Forgiving amidst a tsunami of grief
by Frank King
Did you notice the Christian element that was present during the Humboldt Broncos sentencing hearing?
Just to recap, in late January, Jaskirat Singh Sidhu faced the families of the 16 people he killed when the semi-trailer he was driving in rural Saskatchewan plowed into a bus carrying the Humboldt Broncos hockey team.
It was a gut-wrenching few days that seemed to rivet the nation. It certainly grabbed my attention, especially as I watched and read the victim impact statements.
Do you recall what Christina Haugen said? She lost her husband, Darcy (the Broncos head coach), in the crash. Here’s part of her statement:
“My husband was a Godly man and a man of faith. As I sat down to write this statement and I wrote out that sentence; all I could think of is that Darcy would have said that we are all here on earth undeserving of forgiveness and that it is only because God sent his son to die for our sins that we are here.
So while your actions on April 6 (2018) have impacted our entire family … I want to tell you that I forgive you. There are days when the unjustness and sadness and anger are definitely still there, but I have been forgiven for things when I didn’t deserve it and so I will do the same.”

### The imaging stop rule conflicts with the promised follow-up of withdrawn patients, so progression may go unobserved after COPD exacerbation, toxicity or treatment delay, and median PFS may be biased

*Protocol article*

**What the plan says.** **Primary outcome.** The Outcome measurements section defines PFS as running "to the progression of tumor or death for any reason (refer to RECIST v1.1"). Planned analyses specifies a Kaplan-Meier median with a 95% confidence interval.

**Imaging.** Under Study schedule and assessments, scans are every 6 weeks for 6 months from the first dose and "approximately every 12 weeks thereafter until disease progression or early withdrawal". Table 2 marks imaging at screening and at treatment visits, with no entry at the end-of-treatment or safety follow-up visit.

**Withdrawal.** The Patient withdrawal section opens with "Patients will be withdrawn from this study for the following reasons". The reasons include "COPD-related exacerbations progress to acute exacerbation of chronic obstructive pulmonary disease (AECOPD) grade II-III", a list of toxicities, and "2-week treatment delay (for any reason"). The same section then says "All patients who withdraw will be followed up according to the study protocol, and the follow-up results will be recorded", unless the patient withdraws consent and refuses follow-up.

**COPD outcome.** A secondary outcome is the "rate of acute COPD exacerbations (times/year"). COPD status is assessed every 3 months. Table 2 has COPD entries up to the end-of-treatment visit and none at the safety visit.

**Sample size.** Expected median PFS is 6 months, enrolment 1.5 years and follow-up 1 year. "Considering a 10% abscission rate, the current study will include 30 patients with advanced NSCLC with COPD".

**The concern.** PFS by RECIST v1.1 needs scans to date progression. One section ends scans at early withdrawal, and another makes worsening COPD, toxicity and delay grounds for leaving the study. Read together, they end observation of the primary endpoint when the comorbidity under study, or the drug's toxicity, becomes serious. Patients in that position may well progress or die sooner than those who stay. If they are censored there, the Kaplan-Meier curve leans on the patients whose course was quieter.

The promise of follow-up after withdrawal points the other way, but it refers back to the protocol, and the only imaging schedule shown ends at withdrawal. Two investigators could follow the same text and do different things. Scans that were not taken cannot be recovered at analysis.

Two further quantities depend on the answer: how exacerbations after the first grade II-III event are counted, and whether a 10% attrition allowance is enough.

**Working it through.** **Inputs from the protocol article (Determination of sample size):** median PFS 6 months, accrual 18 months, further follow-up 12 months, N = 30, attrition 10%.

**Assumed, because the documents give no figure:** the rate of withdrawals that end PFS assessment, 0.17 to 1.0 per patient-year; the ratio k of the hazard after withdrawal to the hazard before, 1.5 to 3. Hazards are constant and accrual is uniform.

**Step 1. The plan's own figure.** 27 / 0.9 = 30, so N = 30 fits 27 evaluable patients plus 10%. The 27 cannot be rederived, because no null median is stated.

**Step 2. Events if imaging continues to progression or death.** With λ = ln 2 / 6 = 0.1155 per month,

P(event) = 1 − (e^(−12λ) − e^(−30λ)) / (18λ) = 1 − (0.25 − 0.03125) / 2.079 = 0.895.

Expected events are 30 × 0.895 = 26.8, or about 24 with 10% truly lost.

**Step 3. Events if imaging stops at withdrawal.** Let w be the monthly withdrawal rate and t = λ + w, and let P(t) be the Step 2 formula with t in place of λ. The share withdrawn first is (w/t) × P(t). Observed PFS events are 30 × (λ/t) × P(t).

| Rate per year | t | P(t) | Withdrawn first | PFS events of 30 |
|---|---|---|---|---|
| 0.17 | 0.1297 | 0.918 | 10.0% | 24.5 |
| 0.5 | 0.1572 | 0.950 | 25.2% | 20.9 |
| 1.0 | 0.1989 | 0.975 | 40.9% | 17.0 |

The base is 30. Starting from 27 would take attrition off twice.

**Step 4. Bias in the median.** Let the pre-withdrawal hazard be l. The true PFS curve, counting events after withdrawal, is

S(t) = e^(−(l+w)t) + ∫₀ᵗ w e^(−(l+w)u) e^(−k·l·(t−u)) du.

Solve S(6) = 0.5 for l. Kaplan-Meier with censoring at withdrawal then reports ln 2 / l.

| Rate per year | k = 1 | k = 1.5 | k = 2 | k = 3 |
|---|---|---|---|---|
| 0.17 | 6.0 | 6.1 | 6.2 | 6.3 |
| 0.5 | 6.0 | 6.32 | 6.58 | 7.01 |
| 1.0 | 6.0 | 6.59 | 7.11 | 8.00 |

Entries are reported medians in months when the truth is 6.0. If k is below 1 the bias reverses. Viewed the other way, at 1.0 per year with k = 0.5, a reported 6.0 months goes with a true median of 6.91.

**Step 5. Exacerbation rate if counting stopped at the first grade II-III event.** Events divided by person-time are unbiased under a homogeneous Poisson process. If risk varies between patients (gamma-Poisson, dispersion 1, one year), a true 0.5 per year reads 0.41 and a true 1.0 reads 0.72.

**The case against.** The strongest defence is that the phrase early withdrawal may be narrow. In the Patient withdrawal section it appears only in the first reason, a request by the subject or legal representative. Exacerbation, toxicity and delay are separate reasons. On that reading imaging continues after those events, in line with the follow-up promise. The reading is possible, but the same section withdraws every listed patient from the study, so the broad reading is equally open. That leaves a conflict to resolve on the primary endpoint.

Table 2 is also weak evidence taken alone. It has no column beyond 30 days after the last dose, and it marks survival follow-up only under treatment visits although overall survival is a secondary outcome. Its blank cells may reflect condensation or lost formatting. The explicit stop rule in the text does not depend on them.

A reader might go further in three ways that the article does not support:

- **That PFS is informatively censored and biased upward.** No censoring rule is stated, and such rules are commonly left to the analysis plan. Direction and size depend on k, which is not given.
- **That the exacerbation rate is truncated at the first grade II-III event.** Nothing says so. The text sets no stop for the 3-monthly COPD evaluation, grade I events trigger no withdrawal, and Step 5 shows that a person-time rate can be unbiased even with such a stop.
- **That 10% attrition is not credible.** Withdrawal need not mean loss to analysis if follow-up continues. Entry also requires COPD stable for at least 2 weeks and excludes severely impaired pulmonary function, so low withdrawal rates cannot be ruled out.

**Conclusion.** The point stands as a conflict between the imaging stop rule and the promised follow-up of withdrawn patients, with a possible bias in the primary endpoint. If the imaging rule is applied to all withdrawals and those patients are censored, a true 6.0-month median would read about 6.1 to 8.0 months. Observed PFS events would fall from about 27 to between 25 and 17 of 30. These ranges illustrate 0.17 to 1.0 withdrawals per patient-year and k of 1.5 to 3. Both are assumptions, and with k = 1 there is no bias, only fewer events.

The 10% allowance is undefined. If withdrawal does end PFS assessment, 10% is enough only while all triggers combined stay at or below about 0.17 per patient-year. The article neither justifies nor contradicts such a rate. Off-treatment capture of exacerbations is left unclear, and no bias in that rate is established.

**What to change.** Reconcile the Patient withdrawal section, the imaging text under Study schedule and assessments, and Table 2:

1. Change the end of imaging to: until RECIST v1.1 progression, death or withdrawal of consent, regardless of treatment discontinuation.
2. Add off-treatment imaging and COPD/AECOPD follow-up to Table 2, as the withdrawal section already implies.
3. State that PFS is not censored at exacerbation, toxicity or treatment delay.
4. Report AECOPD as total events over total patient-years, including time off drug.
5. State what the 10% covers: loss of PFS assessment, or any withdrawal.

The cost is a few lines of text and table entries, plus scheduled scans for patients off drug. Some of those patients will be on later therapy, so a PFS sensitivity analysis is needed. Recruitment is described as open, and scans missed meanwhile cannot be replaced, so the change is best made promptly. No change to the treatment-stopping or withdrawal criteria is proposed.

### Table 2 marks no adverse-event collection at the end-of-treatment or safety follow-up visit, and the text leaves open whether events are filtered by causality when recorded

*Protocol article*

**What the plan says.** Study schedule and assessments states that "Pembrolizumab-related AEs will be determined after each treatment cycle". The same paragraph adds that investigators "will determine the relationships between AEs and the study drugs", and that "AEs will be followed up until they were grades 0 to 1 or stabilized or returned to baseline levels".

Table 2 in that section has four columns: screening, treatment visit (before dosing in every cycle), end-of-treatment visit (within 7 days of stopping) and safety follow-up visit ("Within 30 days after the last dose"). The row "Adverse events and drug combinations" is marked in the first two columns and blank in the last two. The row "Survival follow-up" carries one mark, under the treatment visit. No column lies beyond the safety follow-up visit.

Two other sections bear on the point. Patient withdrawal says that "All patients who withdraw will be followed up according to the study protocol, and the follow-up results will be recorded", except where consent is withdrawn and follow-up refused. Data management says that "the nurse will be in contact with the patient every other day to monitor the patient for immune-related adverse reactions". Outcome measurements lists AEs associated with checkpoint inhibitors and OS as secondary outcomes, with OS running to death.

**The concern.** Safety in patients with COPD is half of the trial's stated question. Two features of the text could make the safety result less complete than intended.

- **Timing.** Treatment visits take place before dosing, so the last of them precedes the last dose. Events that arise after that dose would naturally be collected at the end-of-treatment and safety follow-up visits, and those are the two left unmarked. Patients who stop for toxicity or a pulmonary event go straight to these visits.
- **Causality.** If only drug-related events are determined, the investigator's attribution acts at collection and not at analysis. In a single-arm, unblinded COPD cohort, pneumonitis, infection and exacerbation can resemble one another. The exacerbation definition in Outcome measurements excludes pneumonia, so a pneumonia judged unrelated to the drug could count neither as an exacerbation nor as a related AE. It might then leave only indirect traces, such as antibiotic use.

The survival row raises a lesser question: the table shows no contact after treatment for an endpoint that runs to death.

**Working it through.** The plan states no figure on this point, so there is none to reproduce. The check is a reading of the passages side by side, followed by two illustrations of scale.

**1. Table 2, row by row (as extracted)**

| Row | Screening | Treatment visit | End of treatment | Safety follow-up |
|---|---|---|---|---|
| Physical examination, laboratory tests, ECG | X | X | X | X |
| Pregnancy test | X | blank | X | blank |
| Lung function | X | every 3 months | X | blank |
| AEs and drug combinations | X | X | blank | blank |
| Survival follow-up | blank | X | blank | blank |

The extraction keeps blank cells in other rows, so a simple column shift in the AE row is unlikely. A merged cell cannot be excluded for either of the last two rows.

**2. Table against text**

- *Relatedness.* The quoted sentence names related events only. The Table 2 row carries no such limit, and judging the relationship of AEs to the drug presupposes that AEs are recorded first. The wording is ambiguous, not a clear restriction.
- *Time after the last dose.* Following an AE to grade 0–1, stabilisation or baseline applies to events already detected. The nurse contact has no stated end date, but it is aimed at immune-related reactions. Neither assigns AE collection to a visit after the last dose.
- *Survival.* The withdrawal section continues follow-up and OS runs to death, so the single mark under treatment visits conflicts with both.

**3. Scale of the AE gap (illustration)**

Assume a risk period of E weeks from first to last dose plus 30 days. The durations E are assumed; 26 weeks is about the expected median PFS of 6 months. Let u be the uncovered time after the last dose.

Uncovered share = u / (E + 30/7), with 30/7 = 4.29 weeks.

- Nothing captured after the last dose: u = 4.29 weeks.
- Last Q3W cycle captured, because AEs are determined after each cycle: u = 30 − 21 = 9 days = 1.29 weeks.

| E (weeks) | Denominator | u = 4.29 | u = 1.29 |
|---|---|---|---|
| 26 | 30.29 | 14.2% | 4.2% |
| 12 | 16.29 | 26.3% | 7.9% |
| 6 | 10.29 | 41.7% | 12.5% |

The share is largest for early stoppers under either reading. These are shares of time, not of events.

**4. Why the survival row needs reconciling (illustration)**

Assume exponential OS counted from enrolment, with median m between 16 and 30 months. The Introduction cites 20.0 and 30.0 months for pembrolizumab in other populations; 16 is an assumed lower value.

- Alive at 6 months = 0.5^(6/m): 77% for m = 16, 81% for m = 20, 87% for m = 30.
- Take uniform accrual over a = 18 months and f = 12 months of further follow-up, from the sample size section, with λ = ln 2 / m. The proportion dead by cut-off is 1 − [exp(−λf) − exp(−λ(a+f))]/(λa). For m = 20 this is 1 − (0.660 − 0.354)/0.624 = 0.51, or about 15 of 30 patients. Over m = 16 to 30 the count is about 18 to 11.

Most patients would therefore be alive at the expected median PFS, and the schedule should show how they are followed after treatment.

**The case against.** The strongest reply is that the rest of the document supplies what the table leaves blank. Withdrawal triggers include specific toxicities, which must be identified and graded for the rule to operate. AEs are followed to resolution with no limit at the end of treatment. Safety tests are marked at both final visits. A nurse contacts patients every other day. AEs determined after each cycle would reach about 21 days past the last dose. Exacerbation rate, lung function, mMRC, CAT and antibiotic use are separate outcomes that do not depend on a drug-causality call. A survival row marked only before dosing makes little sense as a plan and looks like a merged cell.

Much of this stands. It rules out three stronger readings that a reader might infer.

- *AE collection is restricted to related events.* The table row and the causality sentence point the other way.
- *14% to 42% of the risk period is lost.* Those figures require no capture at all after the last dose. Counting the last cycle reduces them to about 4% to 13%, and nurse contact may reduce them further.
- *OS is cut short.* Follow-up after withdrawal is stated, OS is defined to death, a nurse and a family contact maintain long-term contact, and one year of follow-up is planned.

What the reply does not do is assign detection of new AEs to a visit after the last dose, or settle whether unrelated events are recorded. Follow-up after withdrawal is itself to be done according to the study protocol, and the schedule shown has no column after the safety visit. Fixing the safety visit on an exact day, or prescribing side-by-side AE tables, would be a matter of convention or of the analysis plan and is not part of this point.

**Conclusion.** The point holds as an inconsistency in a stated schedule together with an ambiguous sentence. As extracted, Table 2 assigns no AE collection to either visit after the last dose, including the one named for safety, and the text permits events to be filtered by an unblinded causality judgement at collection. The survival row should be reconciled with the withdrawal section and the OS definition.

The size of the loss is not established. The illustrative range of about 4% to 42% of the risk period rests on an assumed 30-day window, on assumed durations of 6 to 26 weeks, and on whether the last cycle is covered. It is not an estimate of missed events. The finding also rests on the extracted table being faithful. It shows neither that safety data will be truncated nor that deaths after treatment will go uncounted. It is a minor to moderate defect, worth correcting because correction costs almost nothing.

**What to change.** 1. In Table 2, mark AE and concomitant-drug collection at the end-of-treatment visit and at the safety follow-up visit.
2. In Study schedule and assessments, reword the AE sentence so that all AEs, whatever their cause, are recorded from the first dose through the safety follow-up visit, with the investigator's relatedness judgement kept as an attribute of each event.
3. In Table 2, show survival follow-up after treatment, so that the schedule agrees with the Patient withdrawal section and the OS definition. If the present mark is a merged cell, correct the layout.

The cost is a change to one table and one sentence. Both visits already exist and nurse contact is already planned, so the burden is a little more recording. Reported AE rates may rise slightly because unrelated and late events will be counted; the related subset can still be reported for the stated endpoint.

I’m left simply gobsmacked at this. Christina’s faith in Christ was tested as few people will ever, ever be tested. Yet she clung to that faith and remembered Christ’s words, that “if you don’t forgive others, then your Father in heaven will not forgive the wrongs you do” (Mark 6:15).
Would I remember this? Is my trust in Christ true and deep enough to withstand a tsunami of grief?
Then there was the mother of victim, Jaxon Joseph. “You broke him, and for this I will never forgive you,” she said in her victi- impact statement.
While I absolutely understand this and acknowledge that she and Christina will share a lifetime of pain, I know something else: Jaxon’s mother has locked herself in a prison of anger and brokenness. What good will it do her? It won’t bring Jaxon back and it won’t take away her pain. Oh Lord. Let me truly learn from this, that your way is always better.
Frank King’s views are his own and do not reflect on his role as manager of media relations for the Billy Graham Evangelistic Association of Canada and Samaritan’s Purse Canada.